the world." "La Trahison des clercs" [The Treason of the Intellectuals]
(1927) Julien Benda (1867-1956)
Tiglath
2017-06-29 16:57:12 UTC
Permalink
Raw Message
Post by D. Spencer Hines
Poor Babies At The Failing NYT!!!
<snip>


Failing?

Mr. Hines forgets himself in the knee-jerk imitations of his leader.

NYT stock is UP 30% since the election, dude.

If that is 'failure' what is success?

It is most amusing seeing this man debasing himself by following blindly the
man destined to become our worst president yet. Out of 45.

Trump wants to be Obama. Not the black part.

He wants to be loved and held in high esteem like Obama.

Instead, he not only had a MUCH SMALLER inauguration crowd, but his reputation
around the globe is pretty bad.

Europe loves Obama. Asia is now in fits of laughter at how this dumb president
dismantled the treaty that gave us a good foothold on trade in Asia. Gone.
A vacuum China is not slow to fill.

Trump can't be Obama. Obama is a decent, scandal-free, elegant, cerebral and
successful president, who even as civilian gives the US a good name.

In contrast, Trump is a trashy guy who accrued some money but has little
cultural capital. His conflicts of interest, the known and those he still
hides, are a stain on our democracy. His behavior ain't any better.

Mr. Hines attempts to distract from the central point that we have a president
who is under criminal investigation, and who thinks nothing of what the Russians
did to our election. No Pelosi, no Schummer, no Democratic news can ever top
that.

With all the possible power and they can't repeal and replace Obamacare.

They keep stabbing it with their steely knives, but just can't kill the beast.

The height of incompetence and lunacy. And Obama chuckles all the way.

We see Trump on a mission to erase Obama's legacy and FAILING.

Yep, Trump has abysmal approval numbers at home and abroad.

Look at the numbers, man.

NYT's stock UP 30%

Trump's approval down and falling.

It's not the failing NYT, Spencer: It's the failing president.

Wake up to the difference, dude.
D. Spencer Hines
2017-06-29 20:29:59 UTC
Permalink
Raw Message
As of today's closing, 29 Jun 2017, the New York Times [NYSE:NYT] stock
price is 17.80 -- DOWN 65.44%, from a high of 51.500 in Jun 2002.

My PERSONAL stock portfolio is UP 46.8% over the SAME period.

How Sweet It Is!

Color...

NYT: Dumb.

DSH: Smart.

Lux et Veritas et Libertas
------------------------------------------------

Trump Was Right: "Failing New York Times" Looks to Be in Serious Decline

Jim Hoft Feb 21st, 2017 7:48 am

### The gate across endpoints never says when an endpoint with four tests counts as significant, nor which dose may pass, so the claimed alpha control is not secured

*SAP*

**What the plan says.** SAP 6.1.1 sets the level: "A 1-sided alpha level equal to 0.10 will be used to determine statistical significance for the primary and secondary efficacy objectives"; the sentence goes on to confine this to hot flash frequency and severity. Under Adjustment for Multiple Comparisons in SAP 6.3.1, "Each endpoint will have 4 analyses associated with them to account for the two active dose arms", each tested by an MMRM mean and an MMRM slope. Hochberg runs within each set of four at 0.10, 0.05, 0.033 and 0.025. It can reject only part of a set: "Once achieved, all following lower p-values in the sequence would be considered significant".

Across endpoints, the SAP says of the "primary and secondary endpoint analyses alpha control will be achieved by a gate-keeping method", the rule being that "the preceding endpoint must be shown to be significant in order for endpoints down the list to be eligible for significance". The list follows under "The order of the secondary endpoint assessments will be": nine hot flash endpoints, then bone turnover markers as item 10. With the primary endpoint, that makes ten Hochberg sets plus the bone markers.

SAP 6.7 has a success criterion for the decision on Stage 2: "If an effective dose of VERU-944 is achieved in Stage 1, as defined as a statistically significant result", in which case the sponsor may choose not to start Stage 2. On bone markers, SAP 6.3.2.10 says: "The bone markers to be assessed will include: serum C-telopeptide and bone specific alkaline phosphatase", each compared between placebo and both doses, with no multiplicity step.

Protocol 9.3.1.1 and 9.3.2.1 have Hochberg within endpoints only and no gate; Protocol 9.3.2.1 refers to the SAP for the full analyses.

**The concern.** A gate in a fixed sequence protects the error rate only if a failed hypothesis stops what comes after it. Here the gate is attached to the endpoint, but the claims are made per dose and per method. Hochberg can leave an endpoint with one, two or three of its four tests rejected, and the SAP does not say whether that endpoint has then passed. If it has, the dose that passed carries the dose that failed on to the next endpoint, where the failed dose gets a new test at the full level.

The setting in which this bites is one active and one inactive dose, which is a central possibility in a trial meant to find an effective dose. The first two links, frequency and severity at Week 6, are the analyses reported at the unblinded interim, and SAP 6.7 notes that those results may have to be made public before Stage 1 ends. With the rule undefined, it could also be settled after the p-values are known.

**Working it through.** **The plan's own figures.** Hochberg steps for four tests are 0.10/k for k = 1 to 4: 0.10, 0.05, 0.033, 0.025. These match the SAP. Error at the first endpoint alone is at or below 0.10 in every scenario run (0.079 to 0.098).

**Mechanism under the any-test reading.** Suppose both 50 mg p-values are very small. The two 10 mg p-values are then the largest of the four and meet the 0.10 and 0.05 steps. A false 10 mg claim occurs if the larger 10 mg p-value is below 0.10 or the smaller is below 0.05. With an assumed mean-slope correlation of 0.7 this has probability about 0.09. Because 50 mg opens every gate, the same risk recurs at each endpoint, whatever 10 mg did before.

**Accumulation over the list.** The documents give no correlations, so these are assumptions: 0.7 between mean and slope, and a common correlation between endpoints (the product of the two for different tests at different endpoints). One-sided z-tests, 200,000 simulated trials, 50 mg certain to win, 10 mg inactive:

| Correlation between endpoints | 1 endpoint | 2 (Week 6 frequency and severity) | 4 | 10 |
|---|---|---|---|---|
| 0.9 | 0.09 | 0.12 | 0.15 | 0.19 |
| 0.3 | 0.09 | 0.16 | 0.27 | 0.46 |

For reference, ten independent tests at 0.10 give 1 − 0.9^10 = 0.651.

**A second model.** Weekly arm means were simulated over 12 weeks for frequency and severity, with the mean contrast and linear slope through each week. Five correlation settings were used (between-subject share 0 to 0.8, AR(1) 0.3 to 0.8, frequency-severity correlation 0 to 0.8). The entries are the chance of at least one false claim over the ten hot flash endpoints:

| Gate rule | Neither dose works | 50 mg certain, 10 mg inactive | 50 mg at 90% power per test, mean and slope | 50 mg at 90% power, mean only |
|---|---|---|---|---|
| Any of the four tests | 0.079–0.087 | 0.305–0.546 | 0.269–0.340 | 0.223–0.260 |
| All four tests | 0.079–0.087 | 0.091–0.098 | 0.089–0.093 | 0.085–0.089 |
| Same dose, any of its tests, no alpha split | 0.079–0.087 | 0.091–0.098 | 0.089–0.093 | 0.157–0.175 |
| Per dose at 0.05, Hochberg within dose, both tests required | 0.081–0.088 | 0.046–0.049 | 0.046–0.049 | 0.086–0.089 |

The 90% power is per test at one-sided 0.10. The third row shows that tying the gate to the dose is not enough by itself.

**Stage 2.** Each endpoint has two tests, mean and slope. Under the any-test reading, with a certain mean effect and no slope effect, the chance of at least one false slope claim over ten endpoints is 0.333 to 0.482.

Guest post by Joe Hoft

President Donald Trump called the New York Times (NYT) - the "Failing New
York Times" in his press conference on Thursday and in his speech in Florida
on Saturday. The President called the NYT 'Failing' for some time,
including during his rallies when running for President.

The President is right. The NYT is failing miserably and is in serious
financial trouble. The NYT's financials for 2016 show massive decreases in
the bottom line (net income) for the 4th Quarter and for the year. The NYT's
4th Quarter net income was $37m, down from $52m in the 4th Quarter of 2015
for a 28% decrease. The NYT's annual 2016 results were worse at $29m versus
$63m in 2015 for a year over year decrease of 54%. The Times blamed the poor
results on a "pension settlement charge, lower print advertising revenues
and higher costs".

Although the NYT reported that their 4th Quarter digital subscriptions were
their highest ever, at 276,000, their current business plan is not
sustainable and they still succumbed to miserable results. The NYT has many
problems. This liberal dinosaur employs roughly 3,500 down from 5,200 in
2012 and while the majority of companies in the US are watching their stocks
reach new all time highs under the Trump Stock Market rally, the NYT's stock
price is at $15 down from nearly $52 per share in 2002.

The more the NYT promotes questionable liberal news the further it falls
into the abyss. The NYT paid for an ad on Twitter complaining that the
Gateway Pundit (GWP) now has a reporter in the White House.
----------------------------------

DSH
Tiglath
2017-06-30 02:59:33 UTC
Permalink
Raw Message
Post by D. Spencer Hines
As of today's closing, 29 Jun 2017, the New York Times [NYSE:NYT] stock
price is 17.80 -- DOWN 65.44%, from a high of 51.500 in Jun 2002.
I was wrong to say that the NYT stock went up 30% since the election.

It has gone up 59%, actually.

It is since the inauguration that has gone up 33%.

If Trump is having any effect, the NYT don't mind.

The New York Times had also more digital subscriptions in the last quarter of
last year than in the two previous years.

Why would Mr. Hines bring up June 2002? To suggest what?

There was no Trump factor until he won the election.

It is called lying with statistics. You cherry pick some statistical range that
shows a decline, whether relevant or not.

Mr. Stevens does the same with climate change data.

Done by people who think they are smarter than everyone else.

And... Nobody compares a portfolio with a single stock.

Again... FAILING?
D. Spencer Hines
2017-07-01 00:11:12 UTC
Permalink
Raw Message